• "Wednesday, Collier called the Wal-Mart Supercenter in nearby Valley, Alabama to see if anyone could help him find the right AC unit for his budget. After hearing Collier's story, department manager Donald Howard said he felt in his heart that he had to help."
  • ""I have a soft spot in my heart for veterans because I think they've been dealt a bad hand," Howard said. "My faith and my religion just kept telling me I need to help this man." Howard told Collier he would help him take care of his problem. "You just come on down here. We'll get you one.""
  • "By the end of his trip, Collier came home with a new window unit with enough power to cool his bedroom. Howard told Collier to pay what he could, and that he would cover the rest of the bill"
  • "On a recent Saturday afternoon, Meghann Shaw, mother of one, went to her local Walmart to pick up her prescription. And there she saw such an eye-opener that she had to snap a photo."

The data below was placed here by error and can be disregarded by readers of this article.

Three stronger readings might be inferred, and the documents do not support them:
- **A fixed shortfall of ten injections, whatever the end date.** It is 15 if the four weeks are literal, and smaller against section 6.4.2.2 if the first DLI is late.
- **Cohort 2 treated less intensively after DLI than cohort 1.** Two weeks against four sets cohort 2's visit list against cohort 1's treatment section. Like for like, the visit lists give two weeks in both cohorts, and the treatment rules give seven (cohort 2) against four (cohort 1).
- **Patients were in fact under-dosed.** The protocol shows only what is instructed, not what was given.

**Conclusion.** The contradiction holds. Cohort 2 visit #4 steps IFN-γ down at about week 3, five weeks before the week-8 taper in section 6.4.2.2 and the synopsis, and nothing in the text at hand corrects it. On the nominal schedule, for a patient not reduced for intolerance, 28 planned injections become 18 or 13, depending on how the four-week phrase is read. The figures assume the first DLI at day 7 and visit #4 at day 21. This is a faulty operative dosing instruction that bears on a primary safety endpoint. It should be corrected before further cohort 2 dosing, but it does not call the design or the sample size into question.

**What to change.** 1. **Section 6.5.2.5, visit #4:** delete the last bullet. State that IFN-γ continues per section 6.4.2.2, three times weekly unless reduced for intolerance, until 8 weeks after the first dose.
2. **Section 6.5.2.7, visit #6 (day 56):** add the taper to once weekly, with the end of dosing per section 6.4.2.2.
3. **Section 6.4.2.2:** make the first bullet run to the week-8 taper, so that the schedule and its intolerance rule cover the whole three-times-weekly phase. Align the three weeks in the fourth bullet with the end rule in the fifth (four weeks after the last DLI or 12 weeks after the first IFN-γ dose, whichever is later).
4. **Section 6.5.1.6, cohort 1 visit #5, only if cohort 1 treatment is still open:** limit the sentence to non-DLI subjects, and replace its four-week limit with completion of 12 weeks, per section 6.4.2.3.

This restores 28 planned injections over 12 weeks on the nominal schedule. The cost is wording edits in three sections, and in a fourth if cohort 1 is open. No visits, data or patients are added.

• "She saw an employee, Brittany Walton, walking with an elderly man, hand-in-hand. The customer was blind, and all alone, and Walton immediately went to help."
  • "She escorted him throughout the store. With all the hate in the world she gave love. Without the man seeing her, she showed him pure compassion and love. Be the change you wish to see in the world ❤” Shaw wrote."
  • "As soon as I hit public, it was share after share,” Shaw said. Thousands of people soon saw and shared the post, including Walmart CEO Doug McMillon. Then someone who knew Walton shared and tagged her in the photo."